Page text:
New prizes were a hit with kids in St. Thomas Public Library’s Summer Reading Club.
Summer reading program at library sees big increase in 2017
It was probably the buttons. That’s the only answer Crystal Jeffery can come up with. The children and teen co-ordinator with the St. Thomas Public Library just helped wrap up the annual TD Summer Reading Club, and found significantly more kids visited the library this year than last. They read more books, too. “We had a button maker this year,” Jeffery said. “Kids were challenged to complete different goals to get different buttons, like [bring in] your reading log three times … the parents loved it too.”
The reading club started July 3 and went to August 23. During that time 638 children signed up, taking books out and participating in library events. Though kids of any age were encouraged to read most of the ones who signed up were between 6 and 10 year old.
In total they read more than 6,000 books — roughly 1,700 more than last summer.
“It was a very successful year,” Jeffery said. “We were surprised with how many kids came out and were excited about it … we had a little poster up in the department with the tally of the final number (of books read) so kids were really excited to come in and see that.”
“One of the most popular chapter books this summer was Captain Underpants,” Jeffery added. “And that’s just because of the movie … that one was highly requested.”
Students are encouraged to keep their minds active over the summer. Participating in programs like the library’s reading club is a good way for them to retain what they learn over the school year.
It also makes the transition back to school easier, says Jeffery. The library doesn’t specifically partner with the schools for the program but does send them postcards in June, to remind kids to sign up.
“We’re trying to encourage reading throughout the summer so they keep it up when they return to school in September,” Jeffery said. “And a lot of the kids, they get a little reading log when they sign up, and they keep track of all the books that they’ve read … in the fall, a lot of kids are excited to bring it in and show their teacher how much they’ve been reading.”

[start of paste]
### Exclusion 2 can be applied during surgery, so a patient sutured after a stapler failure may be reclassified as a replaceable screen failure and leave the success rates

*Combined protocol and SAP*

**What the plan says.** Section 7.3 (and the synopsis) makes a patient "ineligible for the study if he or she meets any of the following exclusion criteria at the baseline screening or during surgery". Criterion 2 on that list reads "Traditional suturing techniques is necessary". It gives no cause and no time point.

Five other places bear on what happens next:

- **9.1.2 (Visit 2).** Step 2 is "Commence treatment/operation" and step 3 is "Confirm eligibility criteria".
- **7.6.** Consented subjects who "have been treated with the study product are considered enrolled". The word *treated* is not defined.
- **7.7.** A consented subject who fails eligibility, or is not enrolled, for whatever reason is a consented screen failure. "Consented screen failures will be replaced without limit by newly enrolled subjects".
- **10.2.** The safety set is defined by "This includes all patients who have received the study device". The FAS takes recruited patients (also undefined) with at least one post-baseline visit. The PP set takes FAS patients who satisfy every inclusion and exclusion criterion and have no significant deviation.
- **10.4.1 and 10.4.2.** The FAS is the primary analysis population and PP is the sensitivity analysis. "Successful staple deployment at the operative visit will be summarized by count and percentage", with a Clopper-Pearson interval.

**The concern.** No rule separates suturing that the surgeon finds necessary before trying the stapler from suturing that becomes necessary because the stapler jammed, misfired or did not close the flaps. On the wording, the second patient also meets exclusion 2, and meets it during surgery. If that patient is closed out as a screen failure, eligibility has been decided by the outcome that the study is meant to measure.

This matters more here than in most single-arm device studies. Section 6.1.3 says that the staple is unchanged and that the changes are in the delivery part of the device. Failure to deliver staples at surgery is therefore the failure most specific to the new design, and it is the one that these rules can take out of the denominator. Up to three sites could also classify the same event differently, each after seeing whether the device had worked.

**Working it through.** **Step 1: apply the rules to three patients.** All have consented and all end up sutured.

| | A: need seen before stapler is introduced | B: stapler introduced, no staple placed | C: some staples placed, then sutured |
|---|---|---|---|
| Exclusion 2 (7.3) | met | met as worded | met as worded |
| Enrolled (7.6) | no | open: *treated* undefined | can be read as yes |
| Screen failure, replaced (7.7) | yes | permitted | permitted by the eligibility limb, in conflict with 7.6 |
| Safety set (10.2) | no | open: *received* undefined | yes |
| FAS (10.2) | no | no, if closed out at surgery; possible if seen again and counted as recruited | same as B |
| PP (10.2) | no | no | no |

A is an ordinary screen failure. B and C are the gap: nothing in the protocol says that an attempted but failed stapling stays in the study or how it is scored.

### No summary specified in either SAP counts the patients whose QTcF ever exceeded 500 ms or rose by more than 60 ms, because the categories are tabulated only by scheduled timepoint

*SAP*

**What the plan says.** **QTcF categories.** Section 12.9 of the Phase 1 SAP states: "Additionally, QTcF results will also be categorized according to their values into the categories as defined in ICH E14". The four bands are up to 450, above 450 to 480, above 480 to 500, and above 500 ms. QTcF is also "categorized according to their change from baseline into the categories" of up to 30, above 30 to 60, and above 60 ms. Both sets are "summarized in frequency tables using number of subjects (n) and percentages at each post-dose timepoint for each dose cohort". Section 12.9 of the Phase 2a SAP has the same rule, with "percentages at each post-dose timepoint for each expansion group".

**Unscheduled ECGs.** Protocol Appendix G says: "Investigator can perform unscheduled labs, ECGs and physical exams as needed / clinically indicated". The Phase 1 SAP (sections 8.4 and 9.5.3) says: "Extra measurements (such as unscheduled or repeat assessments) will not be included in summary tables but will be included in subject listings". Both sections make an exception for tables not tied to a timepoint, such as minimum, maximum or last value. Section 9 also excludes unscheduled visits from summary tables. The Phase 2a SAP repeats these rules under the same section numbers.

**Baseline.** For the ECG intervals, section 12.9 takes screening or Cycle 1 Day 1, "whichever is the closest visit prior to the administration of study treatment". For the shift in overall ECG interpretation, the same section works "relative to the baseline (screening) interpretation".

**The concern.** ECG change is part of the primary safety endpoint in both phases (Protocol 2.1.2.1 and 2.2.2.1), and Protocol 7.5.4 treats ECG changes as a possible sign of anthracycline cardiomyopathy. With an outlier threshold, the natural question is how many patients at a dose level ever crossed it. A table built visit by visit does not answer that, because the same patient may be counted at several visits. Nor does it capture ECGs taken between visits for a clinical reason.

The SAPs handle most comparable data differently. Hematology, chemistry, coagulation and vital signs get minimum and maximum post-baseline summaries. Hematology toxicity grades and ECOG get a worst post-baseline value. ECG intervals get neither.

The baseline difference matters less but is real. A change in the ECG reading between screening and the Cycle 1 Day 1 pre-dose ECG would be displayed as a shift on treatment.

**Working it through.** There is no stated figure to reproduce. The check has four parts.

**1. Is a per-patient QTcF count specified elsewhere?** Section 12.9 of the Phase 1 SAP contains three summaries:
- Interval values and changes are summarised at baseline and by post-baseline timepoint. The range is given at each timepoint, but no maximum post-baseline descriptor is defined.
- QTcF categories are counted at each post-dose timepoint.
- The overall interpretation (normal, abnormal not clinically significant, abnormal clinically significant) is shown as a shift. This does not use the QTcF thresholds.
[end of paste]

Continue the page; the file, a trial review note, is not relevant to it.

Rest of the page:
The goal isn’t just to get kids reading, but to have them learning as well. Buttons were given out to children who participated in library events and who completed tasks online, little ways for them to branch out with their interests.
As long as they’re reading and learning, that’s what matters.
“It’s anything that they’re reading at home,” Jeffery said. “So even if they’re reading one of the children’s magazines, that counts. Or if they’ve borrowed an audiobook and their listening to that in their car on a road trip, that counts in their reading log too … there’s lots of different ways to get those books read.”
The library also ran craft programs over the summer, as well as outreach initiatives to touch base with students who might not be able to make it to the library.
Next year, they hope more kids will be encouraged to come out, to read and to earn a few more buttons.
“We’re already talking about what we’re going to do with it next year,” Jeffery said, laughing.
Noah Van Bonn, left and Nathan Moule use computers at the St. Thomas Public Library. More than 630 students took part in the libraryís TD Summer Reading Club this summer, a jump from last yearís program.